The cypress is a large deciduous tree occupying much of the swamp and overflow land along the coast and rivers of the Southern States. "There are numerous species of cypress, and as many qualities as there are species, that grown near the coast of the Gulf of Mexico and being known as Gulf Cypress being admittedly the best."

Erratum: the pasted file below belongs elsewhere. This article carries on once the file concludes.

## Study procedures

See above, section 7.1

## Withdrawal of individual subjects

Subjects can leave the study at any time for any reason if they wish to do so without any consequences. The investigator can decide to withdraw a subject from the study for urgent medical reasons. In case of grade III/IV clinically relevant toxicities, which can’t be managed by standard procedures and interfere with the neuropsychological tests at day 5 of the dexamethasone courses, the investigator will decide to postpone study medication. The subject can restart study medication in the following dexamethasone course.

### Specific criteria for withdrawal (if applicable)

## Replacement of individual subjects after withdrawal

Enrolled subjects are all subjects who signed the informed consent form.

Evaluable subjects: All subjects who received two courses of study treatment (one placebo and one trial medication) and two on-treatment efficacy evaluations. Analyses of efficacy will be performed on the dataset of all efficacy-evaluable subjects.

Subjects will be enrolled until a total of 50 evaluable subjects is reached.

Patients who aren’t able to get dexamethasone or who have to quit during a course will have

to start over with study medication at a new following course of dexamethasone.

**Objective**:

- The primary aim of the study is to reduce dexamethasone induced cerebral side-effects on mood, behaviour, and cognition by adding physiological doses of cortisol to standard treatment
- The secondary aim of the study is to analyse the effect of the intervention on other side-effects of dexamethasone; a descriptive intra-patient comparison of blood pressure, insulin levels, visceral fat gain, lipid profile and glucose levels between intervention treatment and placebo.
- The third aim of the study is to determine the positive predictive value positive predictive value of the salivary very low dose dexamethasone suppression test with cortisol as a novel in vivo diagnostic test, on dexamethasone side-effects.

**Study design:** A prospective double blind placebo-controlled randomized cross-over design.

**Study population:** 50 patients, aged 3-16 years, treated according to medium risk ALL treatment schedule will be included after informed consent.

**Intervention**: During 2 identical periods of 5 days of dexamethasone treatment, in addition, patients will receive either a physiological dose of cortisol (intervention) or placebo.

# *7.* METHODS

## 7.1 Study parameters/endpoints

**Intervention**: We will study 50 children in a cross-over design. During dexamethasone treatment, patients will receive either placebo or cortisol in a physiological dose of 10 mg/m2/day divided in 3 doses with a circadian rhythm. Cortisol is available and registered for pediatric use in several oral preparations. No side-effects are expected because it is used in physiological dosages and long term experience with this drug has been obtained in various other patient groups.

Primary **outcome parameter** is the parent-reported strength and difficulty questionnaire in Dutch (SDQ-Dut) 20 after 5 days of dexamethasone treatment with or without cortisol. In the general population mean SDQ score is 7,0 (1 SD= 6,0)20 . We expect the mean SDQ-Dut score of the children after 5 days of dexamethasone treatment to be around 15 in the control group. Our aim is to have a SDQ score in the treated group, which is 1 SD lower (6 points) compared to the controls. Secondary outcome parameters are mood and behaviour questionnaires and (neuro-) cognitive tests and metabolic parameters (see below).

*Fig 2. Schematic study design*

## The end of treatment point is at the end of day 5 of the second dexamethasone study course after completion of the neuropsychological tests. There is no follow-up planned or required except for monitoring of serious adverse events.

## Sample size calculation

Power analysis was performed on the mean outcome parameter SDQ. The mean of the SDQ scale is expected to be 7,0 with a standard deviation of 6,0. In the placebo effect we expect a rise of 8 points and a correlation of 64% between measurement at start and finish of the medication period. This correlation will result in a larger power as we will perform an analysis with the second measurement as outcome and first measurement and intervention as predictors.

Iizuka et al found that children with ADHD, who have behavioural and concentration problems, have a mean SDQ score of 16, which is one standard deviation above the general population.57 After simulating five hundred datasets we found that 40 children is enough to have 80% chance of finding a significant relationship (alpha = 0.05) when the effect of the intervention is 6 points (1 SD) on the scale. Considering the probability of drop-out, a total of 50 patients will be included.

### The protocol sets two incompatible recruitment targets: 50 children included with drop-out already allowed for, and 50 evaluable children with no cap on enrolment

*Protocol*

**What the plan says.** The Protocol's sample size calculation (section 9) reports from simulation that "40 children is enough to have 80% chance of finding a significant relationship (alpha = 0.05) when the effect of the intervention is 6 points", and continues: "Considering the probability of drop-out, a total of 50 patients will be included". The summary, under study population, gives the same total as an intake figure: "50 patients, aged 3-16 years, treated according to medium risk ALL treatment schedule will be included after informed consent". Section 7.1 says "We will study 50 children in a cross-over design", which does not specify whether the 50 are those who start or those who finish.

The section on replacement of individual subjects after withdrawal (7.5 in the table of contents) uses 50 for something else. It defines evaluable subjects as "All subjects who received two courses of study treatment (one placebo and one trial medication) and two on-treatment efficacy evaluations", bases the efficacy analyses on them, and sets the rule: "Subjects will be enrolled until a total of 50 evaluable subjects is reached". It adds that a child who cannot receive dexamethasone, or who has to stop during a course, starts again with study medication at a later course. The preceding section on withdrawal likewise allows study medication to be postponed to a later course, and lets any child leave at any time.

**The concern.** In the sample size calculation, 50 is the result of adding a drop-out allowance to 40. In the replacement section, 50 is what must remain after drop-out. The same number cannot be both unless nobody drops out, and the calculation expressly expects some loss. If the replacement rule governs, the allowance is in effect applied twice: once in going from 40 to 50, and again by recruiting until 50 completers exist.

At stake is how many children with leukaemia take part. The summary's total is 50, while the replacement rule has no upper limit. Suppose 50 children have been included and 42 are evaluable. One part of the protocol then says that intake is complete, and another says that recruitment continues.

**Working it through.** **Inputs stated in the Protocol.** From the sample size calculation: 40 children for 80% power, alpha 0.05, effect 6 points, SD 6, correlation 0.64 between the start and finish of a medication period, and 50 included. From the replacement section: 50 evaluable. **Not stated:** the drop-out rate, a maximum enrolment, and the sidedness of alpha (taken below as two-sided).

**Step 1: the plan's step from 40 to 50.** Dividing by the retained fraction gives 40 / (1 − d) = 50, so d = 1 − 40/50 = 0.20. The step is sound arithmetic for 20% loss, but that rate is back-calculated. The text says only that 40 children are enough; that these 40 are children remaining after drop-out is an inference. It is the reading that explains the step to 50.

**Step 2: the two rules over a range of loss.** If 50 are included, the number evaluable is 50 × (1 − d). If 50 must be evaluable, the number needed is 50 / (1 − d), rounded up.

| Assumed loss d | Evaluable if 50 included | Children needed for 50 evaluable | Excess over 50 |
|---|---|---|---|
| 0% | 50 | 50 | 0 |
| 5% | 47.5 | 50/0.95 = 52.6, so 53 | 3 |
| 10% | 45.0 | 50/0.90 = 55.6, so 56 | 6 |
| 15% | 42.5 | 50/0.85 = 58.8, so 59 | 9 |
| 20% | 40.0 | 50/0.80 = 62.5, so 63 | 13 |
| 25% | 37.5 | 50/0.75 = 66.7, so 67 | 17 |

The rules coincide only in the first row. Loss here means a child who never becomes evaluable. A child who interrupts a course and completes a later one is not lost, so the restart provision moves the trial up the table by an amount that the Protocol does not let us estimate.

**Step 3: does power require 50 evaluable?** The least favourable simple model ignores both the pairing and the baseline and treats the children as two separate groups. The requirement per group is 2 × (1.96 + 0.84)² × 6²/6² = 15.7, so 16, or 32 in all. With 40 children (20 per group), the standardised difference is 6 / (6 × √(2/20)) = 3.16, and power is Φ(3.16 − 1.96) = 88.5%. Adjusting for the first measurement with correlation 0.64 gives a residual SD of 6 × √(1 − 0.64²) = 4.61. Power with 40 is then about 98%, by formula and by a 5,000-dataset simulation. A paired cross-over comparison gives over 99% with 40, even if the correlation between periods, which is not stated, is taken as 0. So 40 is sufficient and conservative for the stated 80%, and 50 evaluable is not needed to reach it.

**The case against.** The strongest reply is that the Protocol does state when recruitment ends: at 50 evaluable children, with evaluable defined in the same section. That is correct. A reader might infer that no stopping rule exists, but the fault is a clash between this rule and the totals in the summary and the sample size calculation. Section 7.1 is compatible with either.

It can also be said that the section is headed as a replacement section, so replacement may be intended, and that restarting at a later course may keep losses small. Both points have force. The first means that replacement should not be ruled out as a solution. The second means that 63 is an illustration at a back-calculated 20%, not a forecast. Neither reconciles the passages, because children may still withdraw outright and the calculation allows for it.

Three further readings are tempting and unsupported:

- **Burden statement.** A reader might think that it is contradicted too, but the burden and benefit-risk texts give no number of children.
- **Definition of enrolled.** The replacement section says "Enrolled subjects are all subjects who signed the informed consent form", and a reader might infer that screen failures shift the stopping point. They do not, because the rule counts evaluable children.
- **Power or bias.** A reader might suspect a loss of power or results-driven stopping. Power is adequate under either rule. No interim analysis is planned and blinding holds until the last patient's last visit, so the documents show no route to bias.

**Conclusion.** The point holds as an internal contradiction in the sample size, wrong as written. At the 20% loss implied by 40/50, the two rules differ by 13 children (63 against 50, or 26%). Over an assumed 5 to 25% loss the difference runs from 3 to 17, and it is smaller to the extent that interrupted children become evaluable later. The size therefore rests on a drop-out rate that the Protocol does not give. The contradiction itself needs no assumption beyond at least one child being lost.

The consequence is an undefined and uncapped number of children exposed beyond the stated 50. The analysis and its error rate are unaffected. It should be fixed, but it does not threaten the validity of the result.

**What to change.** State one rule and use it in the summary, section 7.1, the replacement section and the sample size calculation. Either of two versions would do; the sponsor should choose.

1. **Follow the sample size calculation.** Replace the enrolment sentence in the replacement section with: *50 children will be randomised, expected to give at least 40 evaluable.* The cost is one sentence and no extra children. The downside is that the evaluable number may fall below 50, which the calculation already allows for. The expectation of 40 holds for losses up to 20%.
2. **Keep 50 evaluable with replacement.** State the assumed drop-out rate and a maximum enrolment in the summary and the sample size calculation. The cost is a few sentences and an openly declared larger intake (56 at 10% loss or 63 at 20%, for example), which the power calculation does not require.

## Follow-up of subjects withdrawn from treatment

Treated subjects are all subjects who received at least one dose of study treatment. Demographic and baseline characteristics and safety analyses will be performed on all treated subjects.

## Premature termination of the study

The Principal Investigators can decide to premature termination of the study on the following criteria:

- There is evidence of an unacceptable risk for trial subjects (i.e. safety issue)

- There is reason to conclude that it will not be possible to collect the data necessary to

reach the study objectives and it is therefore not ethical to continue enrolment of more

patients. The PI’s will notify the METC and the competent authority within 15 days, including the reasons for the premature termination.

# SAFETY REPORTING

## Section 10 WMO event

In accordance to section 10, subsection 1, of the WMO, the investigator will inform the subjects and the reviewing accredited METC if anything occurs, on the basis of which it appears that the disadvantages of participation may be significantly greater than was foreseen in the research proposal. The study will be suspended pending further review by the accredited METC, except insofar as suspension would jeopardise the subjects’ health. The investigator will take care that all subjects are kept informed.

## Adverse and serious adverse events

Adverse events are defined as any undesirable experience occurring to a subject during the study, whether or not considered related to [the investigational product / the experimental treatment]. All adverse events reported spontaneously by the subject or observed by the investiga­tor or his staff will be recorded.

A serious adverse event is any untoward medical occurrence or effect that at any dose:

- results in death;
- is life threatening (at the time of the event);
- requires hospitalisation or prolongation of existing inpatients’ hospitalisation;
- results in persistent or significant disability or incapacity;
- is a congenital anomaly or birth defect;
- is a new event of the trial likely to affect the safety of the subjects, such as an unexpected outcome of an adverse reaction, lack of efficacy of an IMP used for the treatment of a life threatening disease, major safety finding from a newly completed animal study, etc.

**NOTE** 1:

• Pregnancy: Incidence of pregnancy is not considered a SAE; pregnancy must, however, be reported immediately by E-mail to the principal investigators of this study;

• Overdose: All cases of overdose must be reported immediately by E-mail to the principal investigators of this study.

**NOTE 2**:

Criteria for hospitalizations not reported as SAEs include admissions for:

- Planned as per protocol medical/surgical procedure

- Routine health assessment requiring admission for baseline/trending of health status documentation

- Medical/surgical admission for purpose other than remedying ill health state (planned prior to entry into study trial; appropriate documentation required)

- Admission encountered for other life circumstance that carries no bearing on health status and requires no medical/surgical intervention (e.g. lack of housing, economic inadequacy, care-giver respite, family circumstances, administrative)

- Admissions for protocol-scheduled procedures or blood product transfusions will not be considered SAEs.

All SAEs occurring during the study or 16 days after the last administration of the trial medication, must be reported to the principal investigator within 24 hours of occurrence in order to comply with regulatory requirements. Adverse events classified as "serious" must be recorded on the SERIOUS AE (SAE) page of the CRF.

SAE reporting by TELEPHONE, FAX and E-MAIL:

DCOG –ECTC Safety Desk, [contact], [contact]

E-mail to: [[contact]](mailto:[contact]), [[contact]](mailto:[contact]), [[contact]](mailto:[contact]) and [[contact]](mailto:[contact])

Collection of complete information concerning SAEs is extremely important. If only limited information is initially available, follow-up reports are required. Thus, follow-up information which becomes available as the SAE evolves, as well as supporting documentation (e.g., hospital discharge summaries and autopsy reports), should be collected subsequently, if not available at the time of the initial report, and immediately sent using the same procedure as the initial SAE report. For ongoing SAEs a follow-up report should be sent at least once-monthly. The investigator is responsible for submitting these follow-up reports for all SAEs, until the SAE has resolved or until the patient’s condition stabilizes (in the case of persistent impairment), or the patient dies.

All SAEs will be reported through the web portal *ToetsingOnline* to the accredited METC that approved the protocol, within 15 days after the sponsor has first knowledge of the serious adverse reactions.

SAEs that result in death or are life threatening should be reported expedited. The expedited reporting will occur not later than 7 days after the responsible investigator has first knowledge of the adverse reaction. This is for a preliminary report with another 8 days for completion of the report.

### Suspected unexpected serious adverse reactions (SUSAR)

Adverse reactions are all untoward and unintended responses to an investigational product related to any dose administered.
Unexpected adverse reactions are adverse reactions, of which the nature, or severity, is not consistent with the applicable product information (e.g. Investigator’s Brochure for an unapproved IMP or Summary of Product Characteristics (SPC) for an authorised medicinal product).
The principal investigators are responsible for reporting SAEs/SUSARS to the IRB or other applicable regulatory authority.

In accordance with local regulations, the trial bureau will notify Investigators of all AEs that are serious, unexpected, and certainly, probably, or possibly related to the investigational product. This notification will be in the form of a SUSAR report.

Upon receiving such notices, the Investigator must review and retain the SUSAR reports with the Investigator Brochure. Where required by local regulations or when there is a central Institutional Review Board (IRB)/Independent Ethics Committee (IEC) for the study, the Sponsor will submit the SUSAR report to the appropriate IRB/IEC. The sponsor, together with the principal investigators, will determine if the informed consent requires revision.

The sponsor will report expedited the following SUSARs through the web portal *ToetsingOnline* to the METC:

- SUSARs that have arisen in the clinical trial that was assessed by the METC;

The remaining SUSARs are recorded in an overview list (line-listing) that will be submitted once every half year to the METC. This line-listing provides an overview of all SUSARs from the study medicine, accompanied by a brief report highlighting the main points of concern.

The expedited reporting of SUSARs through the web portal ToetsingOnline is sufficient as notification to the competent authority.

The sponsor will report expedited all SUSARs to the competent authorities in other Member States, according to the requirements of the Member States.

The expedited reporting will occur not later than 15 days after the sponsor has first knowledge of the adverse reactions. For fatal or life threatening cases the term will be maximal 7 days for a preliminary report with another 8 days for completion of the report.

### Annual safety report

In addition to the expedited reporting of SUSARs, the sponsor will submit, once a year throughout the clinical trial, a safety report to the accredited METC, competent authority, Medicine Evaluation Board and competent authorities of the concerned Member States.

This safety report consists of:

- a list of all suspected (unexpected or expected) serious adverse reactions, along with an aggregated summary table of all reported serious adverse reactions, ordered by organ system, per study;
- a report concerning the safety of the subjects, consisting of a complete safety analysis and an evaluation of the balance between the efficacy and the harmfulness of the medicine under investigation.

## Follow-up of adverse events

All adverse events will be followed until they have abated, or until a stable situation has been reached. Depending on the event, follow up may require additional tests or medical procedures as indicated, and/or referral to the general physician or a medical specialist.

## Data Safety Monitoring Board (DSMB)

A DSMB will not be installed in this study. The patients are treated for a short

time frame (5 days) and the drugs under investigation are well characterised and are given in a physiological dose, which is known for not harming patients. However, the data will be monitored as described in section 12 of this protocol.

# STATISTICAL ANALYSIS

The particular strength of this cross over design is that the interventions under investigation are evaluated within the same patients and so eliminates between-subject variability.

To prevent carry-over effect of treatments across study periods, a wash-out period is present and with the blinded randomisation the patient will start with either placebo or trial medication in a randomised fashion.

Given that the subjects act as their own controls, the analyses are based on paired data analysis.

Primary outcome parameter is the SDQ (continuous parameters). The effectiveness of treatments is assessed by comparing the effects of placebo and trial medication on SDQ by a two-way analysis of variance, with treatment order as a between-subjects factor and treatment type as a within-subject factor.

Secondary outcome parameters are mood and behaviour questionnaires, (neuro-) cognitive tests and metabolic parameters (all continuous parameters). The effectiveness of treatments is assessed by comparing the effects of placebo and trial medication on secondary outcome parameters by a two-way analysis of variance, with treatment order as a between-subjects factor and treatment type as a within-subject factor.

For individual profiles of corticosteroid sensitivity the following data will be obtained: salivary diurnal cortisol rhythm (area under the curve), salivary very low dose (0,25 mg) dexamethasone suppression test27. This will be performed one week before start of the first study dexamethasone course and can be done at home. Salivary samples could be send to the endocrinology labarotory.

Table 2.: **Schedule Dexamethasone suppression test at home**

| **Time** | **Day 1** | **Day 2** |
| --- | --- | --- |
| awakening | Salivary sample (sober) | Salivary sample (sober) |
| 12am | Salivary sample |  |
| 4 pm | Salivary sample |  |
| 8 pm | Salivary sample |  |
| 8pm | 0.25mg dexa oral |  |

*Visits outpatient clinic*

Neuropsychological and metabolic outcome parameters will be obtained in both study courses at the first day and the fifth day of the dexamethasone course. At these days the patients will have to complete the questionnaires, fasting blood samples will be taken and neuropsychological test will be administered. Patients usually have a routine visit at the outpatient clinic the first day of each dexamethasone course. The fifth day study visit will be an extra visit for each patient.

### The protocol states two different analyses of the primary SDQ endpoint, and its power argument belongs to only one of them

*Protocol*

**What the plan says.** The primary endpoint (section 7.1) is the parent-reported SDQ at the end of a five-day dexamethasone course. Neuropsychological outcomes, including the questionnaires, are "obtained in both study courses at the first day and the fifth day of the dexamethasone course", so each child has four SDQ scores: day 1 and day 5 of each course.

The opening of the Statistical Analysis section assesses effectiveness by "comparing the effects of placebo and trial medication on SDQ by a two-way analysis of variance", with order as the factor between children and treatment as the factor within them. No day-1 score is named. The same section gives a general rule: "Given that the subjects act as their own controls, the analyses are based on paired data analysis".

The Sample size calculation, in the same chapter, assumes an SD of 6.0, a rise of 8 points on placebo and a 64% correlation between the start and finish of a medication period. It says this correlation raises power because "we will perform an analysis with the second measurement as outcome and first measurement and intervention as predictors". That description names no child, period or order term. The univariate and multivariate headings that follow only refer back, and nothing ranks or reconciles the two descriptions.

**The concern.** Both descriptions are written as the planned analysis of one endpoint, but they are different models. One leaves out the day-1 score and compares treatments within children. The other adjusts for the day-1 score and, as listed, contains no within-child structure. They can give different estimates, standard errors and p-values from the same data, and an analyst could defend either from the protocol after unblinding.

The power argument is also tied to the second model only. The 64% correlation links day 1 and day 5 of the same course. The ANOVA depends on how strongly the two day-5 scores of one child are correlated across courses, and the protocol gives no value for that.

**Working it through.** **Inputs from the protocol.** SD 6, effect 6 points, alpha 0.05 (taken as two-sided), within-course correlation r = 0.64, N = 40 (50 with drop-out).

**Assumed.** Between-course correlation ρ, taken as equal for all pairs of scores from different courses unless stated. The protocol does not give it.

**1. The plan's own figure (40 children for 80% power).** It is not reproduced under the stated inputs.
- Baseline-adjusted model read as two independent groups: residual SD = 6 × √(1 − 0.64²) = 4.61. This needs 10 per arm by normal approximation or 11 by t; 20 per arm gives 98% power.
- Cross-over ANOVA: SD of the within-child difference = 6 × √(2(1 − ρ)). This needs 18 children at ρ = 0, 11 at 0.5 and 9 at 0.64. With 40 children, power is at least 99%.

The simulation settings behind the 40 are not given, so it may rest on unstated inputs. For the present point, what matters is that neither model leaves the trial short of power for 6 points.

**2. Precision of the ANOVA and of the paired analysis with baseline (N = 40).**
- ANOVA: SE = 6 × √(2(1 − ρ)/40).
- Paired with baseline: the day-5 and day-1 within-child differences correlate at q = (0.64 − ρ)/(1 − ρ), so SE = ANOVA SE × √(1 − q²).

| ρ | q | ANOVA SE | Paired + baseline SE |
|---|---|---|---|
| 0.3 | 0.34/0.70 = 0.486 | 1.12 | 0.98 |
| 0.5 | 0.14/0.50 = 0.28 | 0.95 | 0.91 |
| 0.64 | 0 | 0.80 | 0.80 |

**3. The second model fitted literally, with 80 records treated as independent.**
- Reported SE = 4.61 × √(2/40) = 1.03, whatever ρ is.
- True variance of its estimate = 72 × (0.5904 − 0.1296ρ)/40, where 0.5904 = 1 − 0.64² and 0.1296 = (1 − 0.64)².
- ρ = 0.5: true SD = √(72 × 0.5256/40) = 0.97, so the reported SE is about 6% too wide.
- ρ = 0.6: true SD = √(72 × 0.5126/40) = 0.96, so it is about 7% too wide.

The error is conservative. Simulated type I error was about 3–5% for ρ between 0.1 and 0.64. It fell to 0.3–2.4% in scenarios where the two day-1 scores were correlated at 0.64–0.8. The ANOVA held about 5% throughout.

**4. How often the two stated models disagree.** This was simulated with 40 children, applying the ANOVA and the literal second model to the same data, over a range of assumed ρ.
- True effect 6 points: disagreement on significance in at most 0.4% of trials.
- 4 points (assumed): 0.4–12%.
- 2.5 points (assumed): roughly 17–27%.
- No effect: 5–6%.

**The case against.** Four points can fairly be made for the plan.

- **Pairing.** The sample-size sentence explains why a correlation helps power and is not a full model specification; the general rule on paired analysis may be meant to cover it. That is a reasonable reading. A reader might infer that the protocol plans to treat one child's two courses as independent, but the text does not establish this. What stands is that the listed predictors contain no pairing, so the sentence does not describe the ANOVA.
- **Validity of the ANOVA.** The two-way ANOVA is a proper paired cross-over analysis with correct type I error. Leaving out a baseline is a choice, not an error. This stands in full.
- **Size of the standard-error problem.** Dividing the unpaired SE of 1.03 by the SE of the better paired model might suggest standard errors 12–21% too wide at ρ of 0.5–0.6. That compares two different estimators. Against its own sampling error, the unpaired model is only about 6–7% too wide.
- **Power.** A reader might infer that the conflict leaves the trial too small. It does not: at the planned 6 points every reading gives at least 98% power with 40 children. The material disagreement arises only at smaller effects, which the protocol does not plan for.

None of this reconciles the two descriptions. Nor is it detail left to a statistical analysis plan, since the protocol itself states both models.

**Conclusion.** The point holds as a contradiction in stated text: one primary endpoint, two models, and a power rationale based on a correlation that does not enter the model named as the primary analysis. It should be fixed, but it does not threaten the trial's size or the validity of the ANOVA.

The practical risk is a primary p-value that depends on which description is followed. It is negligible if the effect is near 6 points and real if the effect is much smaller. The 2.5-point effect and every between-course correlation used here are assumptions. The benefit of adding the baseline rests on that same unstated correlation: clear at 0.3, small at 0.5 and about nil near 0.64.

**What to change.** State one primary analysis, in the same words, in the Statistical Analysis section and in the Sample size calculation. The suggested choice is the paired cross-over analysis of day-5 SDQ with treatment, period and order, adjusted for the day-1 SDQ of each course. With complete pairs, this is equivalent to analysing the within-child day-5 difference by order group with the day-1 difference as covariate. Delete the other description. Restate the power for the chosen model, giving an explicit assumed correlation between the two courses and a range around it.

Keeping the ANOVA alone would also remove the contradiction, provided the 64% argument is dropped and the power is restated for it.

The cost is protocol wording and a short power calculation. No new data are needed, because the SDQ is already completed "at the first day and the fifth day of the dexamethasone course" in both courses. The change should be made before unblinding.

The wood is soft, light, straight grained, free from knots and easily worked, and is imperishable where covered with water. Its color is somewhat like that of olive wood, though it is not as fine grained nor as handsome. It makes a very pretty finish, however, when yarnished and rubbed down. This wood is very durable and especially adapted for use in damp situations, such as for shingles, siding, eaves troughs or gutters, water tables, sills, sleepers, etc., and for tanks, tubs and vats. It appears to be less injuriously affected by damp than any other wood except redwood or cedar. It also possesses the quality of not warping to any extent, and it is claimed that for making sash, doors and blinds it is equal to white pine. It probably makes the most durable shingle, as there are instances where cypress shingles have been in continued use for 100 years. It can be obtained in wide, clear boards, and is excellent for pantry fittings, etc. If it were not for its softness it would make one of the best finishing woods. It is cheaper than clear pine, except in the very Northern and Western States.